Seasoning (Drying) Wood Siding

Ideally your siding will have been properly seasoned before it is sold and will be almost ready for it first coat of paint (primer), stain or other treatment as soon as it is  installed. However depending on the type of siding and the lumber mill producing the siding, this may not be the case.

Wood that is properly seasoned for painting generally means that the wood has been dried from its "green" condition (high moisture state of new wood) to a more equalized state to where the moisture content of the wood will hopefully remain within a certain range of this drier condition. The lumber companies have methods to accelerate the seasoning of lumber such as the use of a kiln. Any unseasoned siding that has been applied to a building would not be in an ideal condition for painting at that point, and any primer that is applied may not form an adequate bond to the wood. Letting new wood siding weather after it has been installed was often a recommended procedure, but recent scientific studies have shown that the affects of ultraviolet light from the sun on the unprotected wood will eventually cut the paint bonding properties of that surface. This tends to suggest the sooner the wood it painted, the better; which is not always the case if the would has not been seasoned prior to installation.

We would recommend using wood siding that has been properly seasoned prior to installation, and applying the first coat of paint as soon as reasonably possible or before 4 or 5 weeks.

If the siding has been applied green (unseasoned), we would recommend letting the siding weather prior to painting. Several months are often recommended for cedar, some painters wait 6 months. The time it takes to adequately dry out unseasoned wood siding after it has been installed depends on the weather conditions. Rainy damp weather or warm humid weather will slow the seasoning process, while dry windy conditions may accelerate it. When the wood siding has adequately dried, its good to wash any sign of mildew or heavy soiling and allow several more good drying days to take care of the superficial moisture.

At this point you can apply a coat of primer, or to take it a step further sand the surface with a coarse 60-100 grit paper and just dust of the siding with a dust brush prior to priming. The affect of sanding the wood should help to eliminate some of the ultraviolet causes and increase the strength of the primer bond.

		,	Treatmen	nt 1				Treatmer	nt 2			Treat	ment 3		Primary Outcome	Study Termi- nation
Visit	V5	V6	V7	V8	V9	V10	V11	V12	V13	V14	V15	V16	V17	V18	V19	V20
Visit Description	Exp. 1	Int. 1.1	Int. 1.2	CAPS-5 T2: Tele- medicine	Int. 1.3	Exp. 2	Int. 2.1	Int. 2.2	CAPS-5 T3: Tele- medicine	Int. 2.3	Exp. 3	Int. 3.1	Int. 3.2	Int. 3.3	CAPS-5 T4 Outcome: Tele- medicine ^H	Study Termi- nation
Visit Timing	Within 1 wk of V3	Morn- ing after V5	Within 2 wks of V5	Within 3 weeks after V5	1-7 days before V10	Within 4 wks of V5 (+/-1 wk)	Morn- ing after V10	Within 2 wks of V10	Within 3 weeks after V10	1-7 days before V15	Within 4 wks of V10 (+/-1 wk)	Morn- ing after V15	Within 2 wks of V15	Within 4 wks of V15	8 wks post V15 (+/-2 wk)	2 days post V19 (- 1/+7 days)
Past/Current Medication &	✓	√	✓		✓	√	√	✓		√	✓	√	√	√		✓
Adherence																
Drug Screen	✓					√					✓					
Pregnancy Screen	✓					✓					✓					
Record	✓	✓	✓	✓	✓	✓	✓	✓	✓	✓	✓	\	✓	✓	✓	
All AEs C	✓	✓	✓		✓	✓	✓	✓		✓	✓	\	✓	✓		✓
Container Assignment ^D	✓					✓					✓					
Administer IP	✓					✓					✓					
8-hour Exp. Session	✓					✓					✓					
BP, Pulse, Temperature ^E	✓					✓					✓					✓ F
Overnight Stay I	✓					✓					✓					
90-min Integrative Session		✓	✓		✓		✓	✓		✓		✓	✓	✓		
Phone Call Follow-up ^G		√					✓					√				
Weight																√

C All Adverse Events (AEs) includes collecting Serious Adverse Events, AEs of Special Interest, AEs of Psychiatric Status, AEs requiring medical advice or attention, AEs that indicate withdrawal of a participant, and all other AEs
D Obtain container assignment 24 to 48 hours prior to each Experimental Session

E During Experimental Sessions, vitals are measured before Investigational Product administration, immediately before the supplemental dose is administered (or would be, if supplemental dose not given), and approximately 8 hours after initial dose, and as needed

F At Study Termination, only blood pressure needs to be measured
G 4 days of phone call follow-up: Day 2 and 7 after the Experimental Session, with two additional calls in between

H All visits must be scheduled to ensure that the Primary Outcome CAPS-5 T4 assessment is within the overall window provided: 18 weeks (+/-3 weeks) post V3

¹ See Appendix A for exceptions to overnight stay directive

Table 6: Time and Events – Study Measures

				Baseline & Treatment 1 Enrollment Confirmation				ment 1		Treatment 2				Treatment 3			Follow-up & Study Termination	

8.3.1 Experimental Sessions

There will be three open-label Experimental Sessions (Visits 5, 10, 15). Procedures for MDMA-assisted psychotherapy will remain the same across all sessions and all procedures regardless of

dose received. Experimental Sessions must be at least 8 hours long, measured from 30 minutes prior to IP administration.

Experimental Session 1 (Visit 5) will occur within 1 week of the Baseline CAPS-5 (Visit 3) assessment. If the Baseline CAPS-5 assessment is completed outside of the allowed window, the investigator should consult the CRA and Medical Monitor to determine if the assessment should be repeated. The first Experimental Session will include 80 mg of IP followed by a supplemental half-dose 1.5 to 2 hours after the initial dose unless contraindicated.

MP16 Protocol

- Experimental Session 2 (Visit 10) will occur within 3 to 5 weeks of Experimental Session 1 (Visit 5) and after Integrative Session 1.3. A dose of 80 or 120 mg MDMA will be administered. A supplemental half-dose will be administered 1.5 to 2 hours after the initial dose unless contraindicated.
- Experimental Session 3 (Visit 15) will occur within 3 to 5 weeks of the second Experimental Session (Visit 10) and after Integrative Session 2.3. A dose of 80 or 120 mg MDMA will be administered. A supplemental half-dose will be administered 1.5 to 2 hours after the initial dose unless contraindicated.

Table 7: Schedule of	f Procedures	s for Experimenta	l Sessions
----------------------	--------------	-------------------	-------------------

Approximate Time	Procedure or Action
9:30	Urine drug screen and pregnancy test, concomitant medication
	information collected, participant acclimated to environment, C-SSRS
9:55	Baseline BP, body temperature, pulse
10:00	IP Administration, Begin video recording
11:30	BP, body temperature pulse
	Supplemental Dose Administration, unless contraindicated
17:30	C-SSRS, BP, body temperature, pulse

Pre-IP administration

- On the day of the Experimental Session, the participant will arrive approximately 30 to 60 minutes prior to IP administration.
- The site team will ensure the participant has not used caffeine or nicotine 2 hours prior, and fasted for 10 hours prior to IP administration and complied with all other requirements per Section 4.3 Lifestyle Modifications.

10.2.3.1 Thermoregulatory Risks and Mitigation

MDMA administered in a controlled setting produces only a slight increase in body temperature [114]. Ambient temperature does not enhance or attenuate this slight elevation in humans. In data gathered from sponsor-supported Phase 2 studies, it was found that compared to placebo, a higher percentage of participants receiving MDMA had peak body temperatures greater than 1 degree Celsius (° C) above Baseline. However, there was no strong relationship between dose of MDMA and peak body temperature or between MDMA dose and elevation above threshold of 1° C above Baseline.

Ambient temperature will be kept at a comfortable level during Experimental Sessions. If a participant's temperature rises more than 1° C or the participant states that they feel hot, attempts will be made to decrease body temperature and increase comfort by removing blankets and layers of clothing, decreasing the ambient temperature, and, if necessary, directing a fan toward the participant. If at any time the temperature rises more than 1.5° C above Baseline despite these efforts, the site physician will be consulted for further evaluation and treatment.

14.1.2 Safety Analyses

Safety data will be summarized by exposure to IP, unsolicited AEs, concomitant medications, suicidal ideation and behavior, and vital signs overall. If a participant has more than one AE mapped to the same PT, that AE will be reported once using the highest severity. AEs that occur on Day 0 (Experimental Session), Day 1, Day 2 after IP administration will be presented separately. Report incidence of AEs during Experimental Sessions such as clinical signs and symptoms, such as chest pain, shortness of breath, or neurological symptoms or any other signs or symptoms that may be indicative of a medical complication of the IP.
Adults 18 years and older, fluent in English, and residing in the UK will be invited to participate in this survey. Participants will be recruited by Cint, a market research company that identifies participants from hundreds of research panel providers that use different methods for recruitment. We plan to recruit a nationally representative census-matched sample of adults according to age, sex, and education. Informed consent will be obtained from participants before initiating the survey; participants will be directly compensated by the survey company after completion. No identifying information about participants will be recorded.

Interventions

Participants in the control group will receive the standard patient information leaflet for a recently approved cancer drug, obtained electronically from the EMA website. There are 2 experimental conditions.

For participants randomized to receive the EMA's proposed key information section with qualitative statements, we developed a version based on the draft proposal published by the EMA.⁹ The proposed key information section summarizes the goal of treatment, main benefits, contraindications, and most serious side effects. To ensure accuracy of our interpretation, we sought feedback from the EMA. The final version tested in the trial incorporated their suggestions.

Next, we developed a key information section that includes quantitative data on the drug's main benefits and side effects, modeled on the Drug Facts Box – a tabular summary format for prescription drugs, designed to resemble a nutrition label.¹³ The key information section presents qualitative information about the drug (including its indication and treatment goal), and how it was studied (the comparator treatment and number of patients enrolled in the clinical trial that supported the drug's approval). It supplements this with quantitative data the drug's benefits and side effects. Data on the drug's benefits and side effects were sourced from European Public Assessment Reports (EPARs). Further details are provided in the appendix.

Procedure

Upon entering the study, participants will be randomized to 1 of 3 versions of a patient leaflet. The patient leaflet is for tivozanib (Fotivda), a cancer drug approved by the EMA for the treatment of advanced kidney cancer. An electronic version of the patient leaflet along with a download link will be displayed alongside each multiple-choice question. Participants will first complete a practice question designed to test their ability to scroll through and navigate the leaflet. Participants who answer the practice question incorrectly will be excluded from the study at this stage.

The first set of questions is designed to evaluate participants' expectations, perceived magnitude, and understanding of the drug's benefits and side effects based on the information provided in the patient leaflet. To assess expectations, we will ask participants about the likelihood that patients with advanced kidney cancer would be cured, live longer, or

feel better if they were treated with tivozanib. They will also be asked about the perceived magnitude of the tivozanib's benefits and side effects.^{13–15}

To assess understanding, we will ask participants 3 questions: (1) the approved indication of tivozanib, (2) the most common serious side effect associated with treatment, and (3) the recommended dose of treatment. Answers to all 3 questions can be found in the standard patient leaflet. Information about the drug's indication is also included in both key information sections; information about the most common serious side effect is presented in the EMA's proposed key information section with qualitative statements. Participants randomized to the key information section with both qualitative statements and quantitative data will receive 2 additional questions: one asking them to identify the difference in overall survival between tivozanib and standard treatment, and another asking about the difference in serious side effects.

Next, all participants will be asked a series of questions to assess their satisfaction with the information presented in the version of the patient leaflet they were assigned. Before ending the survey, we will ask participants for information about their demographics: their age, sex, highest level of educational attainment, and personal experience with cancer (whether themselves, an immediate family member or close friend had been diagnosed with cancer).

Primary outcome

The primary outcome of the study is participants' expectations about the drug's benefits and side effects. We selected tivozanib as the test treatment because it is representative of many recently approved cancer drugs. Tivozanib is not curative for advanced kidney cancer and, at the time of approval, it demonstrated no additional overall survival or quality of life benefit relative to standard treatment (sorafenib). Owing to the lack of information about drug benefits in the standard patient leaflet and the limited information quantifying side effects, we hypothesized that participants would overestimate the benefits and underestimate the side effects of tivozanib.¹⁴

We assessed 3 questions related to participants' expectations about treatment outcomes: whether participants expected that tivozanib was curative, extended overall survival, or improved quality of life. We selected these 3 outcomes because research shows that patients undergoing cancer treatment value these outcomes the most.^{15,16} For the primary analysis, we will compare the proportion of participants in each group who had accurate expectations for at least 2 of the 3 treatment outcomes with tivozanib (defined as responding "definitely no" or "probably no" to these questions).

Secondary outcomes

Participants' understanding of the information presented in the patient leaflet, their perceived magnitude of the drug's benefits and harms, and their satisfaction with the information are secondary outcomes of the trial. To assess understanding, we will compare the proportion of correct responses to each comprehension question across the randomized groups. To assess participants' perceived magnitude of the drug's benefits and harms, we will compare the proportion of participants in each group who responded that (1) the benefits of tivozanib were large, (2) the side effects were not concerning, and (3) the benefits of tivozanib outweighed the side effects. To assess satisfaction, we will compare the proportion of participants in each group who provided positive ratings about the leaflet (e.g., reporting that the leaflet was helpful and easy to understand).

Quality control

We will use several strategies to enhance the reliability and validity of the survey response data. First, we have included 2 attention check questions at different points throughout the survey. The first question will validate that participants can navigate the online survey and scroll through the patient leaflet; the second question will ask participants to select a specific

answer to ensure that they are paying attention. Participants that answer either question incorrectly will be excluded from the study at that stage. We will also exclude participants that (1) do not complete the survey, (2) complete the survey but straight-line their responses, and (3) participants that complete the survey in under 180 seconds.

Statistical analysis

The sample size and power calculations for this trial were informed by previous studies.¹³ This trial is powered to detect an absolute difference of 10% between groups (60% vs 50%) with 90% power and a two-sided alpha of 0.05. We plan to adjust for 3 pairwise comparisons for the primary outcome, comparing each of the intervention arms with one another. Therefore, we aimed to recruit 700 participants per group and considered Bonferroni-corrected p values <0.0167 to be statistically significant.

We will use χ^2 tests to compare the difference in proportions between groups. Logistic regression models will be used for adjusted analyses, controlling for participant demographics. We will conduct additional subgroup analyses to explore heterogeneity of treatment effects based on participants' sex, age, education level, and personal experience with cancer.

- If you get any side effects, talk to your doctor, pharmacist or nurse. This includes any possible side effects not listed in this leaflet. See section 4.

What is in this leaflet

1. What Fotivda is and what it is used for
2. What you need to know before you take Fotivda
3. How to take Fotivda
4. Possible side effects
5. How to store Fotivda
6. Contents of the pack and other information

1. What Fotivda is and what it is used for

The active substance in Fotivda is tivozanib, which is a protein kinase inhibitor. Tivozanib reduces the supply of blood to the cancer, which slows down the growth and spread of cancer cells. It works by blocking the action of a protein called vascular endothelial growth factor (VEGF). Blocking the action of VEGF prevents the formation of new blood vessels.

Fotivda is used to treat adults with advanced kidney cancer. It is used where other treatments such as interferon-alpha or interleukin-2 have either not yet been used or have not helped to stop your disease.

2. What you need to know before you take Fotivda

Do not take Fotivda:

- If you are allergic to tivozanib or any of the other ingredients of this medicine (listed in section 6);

If the wood siding has been applied that has been pre seasoned by the lumber company so that the wood is dry and ready for primer, it will actually pick up moisture from the humidity in the exterior air. In such a case it is be best to get a coat of primer on the wood as soon as possible during or before being exposed to very humid weather conditions to prevent the wood from absorbing an excess amount of moisture before painting. The primer will tend to seal moisture out, to a certain extent.

Moisture meters are hand-held devices that can give an immediate reading of the woods moisture content. They may be available at stores that sell paint or woodworking. supplies. It is generally recommended not to paint wood siding that contains over 15% moisture.

Ideal Weather

Usually a house does not get painted during the best possible time of year for painting. Where the humidity changes from season to season you would do best if you could paint in comfortable temperatures and low humidity. For an example: the North Eastern United States tends to have some very nice painting weather during the fall when the high temperatures may be in the 60s and 70s F, and the humidity is lower than in the summer. The lower humidity allows the wood to dry more thoroughly and it also prevents new seasoned wood from absorbing to much moisture. Of course these nice weather conditions do not last long and if there happens to be frequent rain spells around this period of time the wood may not have time to thoroughly dry between rain storms. Getting a coat of primer on bare wood while the moisture content of the wood is low may be a critical factor of a long lasting paint job, as excessive moisture in the wood will will eventually make its way to the exterior air and can loosen some of the primer in the process, thus... pealing paint.